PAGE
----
Wamelink compared the requirements of certain species of plants with the mineral composition of the soil on the moon and Mars. And he was able to determine which plant species would theoretically be capable of growing in moon dust or on Martian soil. “We have allowed certain species of wild plants and agricultural crops to germinate in pots of artificial moon and Martian soil.” These soil samples were made as a direct copy from soil samples gathered by NASA. The growth of the plants were compared using moon soil, Martian soil, and plants grown in soil taken from near the Rhine River. “Our research is based on the premise that an atmosphere will be available to the colony, perhaps in domes or buildings. We are also assuming the presence of water, either from the moon or Mars or transported from Earth. The plants would produce oxygen and recycle carbon dioxide, ultimately creating a kind of ecosystem.”
The good news is that all seeds in the Martian soil burst forward into life. And brace yourself for this…the seeds in the Martian soil did even better than those planted in soil from near the Rhine River. It’s enough to give us earthlings an inferiority complex. To Wamelink’s surprise, the plants in the Martian soil grew well; some even blossomed. “I had expected the germination process to work, but I thought the plants would die due to a lack of nutrients,” Wamelink explains. The soil analysis showed, however, that Mars soil contains more nutrients than expected. In addition to phosphorus and iron oxides, the scientist found nitrogen, an essential plant nutrient. Professor Leo Marcelis of Wageningen University is advisor in the Mars One project and one of Wamelink’s colleagues. He is looking into cultivation systems that should make growing vegetables on Mars possible.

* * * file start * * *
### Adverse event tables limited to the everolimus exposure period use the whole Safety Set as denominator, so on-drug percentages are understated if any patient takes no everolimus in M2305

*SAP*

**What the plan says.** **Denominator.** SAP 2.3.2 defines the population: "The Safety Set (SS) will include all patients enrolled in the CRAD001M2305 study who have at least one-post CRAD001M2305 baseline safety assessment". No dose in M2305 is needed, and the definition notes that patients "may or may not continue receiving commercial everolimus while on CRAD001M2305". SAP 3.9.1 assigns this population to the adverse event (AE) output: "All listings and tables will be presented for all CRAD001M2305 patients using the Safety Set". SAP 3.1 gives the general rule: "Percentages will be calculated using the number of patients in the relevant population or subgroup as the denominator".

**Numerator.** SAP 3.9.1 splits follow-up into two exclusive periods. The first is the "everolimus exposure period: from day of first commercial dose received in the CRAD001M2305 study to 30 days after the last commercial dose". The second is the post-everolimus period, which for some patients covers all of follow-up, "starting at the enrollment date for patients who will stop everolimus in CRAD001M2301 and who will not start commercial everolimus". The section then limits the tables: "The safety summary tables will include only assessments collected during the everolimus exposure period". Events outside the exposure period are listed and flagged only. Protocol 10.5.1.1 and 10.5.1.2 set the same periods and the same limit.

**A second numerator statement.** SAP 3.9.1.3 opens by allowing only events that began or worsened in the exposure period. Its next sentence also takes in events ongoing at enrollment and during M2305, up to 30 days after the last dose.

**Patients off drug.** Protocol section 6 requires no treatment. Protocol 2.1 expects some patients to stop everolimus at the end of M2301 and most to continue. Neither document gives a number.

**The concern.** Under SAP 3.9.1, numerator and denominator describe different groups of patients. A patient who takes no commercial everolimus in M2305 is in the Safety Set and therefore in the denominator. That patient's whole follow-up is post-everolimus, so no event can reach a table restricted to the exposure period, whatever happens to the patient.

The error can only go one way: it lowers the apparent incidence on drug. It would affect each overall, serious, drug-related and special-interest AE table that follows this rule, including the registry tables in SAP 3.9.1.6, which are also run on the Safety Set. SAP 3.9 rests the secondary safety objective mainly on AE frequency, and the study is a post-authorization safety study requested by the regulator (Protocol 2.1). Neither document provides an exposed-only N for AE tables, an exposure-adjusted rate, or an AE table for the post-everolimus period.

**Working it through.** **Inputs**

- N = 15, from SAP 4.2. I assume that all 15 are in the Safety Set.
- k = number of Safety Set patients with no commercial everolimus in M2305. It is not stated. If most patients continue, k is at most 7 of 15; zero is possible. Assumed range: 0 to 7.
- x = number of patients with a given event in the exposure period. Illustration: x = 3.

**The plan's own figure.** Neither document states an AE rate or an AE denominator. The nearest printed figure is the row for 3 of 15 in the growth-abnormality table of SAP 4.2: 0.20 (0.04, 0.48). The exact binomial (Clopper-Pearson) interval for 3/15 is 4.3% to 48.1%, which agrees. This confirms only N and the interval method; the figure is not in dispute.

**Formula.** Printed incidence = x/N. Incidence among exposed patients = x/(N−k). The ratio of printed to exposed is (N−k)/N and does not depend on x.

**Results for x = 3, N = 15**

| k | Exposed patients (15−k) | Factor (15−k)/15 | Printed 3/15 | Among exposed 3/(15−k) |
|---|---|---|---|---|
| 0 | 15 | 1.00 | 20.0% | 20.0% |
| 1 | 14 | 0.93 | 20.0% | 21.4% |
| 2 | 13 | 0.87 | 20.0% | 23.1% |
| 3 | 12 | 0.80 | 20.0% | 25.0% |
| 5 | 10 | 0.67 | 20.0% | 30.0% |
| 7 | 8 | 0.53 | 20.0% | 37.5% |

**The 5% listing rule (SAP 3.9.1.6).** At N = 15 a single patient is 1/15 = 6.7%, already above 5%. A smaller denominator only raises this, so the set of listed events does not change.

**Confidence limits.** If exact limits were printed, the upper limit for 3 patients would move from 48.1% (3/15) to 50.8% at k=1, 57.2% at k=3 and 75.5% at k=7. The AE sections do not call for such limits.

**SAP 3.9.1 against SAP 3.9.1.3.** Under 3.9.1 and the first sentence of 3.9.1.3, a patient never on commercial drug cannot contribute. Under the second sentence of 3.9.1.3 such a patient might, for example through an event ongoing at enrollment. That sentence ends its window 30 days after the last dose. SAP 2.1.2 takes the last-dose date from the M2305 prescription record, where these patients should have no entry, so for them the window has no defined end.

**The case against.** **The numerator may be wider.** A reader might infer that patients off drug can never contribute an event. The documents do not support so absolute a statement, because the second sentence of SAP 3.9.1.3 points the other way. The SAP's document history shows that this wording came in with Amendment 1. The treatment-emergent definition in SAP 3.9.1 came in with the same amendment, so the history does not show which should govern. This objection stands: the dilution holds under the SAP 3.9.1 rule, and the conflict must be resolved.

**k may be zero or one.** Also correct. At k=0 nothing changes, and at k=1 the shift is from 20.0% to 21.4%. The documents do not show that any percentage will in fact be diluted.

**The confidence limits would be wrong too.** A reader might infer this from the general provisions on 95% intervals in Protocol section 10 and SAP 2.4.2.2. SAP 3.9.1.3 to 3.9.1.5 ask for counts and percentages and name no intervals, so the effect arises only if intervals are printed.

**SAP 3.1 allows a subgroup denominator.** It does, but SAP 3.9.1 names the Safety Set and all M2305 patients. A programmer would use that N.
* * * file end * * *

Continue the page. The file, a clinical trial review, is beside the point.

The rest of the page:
Understanding the soil is just one part of the puzzle, but there are plenty more challenges on the red planet. “As it is impossible to take everything from earth, we will need to produce food if we want to go into space. This requires knowledge on cultivation systems that function well in Martian conditions.” Take for example, the problem of low gravity on Mars. This creates problems with the water supply. It makes it difficult for water to run downwards. The low gravity also means there are issues with the exchange of gases by the plant such as carbon dioxide and oxygen. This causes them to grow more slowly and evaporate less water. Additionally, Mars hardly has any atmosphere, the temperatures are low and there is much less light than on earth. On Mars plants would be cultivated in enclosed plant growth facilities, possibly equipped with LED lamps. But which colour is best for plant growth and where would the electricity come from?